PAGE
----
Brightness Control in Manjaro KDE

3 minute read

I’ve wanted to switch to linux for everything once my disseration is done, and although Ubuntu is much better than it used to be there seem to still be some serious issues with usability which are dealbreakers for me, with really poor NVIDIA support for linux drivers chief among my complaints. I won’t spend any more time complaining about Ubuntu or the state of linux on desktops in general in this post, though. All I can say is Manjaro with the KDE plasma desktop environment is (one of) the best linux experiences I’ve had. It’s awesome, and is pretty much everything I want.

I’m one of those people who likes having everything on my devices set to night mode. It’s becoming more common to see dark themes everywhere, but I still rely on tools like the Stylish Stylus plugin for firefox/chrome (with dark themes installed for all of my favorite websites), which absolutely saves my eyeballs. And at night I like to dim my desktop monitors so that I don’t get blinded by any white light I can’t really avoid. It turns out that doing this can be kind of tricky. When I tried to find information about how to do this the discussion was most often focused on laptop brightness control - but there was hardly ever mention of controlling brightness on desktop monitors. It took me a little while but I figured out a good way to do this using xrandr and some scripting. I’ve written a line-by-line walkthrough of the bash script I wrote in case you’re interested, but if not just scroll to the bottom if you want my script file.

In the console, we can find the brightness of the current monitors using xrandr --verbose. This command produces a massive wall of text with configurations for each attached monitor, and the brightness of each monitor is buried in there if you look closely. The relevant line looks like this:

Brightness: 1.0

We can grab the line containing the brightness from this output by piping it into grep and then clip out the actual value using cut:

BRIGHTNESS=`xrandr --verbose | grep -m 1 -i brightness | cut -f2 -d ' '`

Let’s break it down:

  1. grep is used to search a file or string. In our case, it is searching the output of xrandr --verbose.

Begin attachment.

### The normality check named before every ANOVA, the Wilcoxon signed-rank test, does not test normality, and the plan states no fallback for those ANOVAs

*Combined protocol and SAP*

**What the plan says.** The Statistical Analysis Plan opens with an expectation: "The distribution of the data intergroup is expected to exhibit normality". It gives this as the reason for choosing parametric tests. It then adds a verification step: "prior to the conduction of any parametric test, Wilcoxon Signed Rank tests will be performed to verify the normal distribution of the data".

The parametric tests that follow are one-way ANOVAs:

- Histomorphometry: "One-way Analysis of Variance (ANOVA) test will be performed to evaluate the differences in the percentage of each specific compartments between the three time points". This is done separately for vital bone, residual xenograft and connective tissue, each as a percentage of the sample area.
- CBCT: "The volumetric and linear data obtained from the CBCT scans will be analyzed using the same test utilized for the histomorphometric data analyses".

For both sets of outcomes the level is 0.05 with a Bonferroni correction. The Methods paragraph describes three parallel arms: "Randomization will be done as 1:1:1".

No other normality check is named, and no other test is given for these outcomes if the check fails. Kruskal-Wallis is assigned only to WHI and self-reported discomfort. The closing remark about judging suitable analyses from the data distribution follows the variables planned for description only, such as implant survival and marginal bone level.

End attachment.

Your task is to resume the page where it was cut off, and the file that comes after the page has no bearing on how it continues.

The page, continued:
• -m 1 tells grep to only return the first occurrance of our search term
    • -i ignores case
  2. cut is like Python’s str.split() method - it returns pieces of the input, depending on the options you feed it.
    • -d ' ' is essentially the same as str.split(' ') in Python: it tells cut to separate the input into a list of strings, with a blank space as the separator.
    • -f2 tells cut to return the second string in the list.

The second thing we need to do is change the brightness of the monitor. This is done with xrandr as well:

xrandr --output <OUTPUT> --brightness <VALUE>

Here, <OUTPUT> is the name of the display you are using; you can see the connected displays using xrandr with no arguments. <VALUE> is a float; 1.0 corresponds to the default brightness. For me, my two displays were called DVI-D-0 and DP-1.

Now we just need to put it all together into a bash script:

BRIGHTNESS=`xrandr --verbose | grep -m 1 -i brightness | cut -f2 -d ' '`
NIGHTVALUE=0.6
DAYVALUE=1.0

if [ `echo "$BRIGHTNESS == 1.0" | bc` -eq 1 ]
then
        SETVALUE=$NIGHTVALUE
else
        SETVALUE=$DAYVALUE
fi

xrandr --output DVI-D-0 --brightness $SETVALUE
xrandr --output DP-1 --brightness $SETVALUE

If the brightess is 1.0, this script sets it to 0.6; if it is anything but 1.0, it sets the brightness to 1.0. The only hiccup was that bash can’t make floating point comparisons - so the value of the brightness I got from xrandr couldn’t be directly evaluated. Instead, you have to use bc, which is made for this purpose. You can read up on the syntax for bc, but its use in the if statement here is clear.

Save this as a .sh file, then do

sudo chmod +x <your_script>.sh

and voila! Whenever you run it your screen brightness will be toggled. I tied this to my Pause/Break button in KDE using the Custom Shortcuts settings:

screenshot

Now, just hit the hotkey to toggle the brightness. This works by acting on the gamma values of the display, so it isn’t actual backlight control like you get from a laptop screen dimmer button, but it will save your eyes at night!

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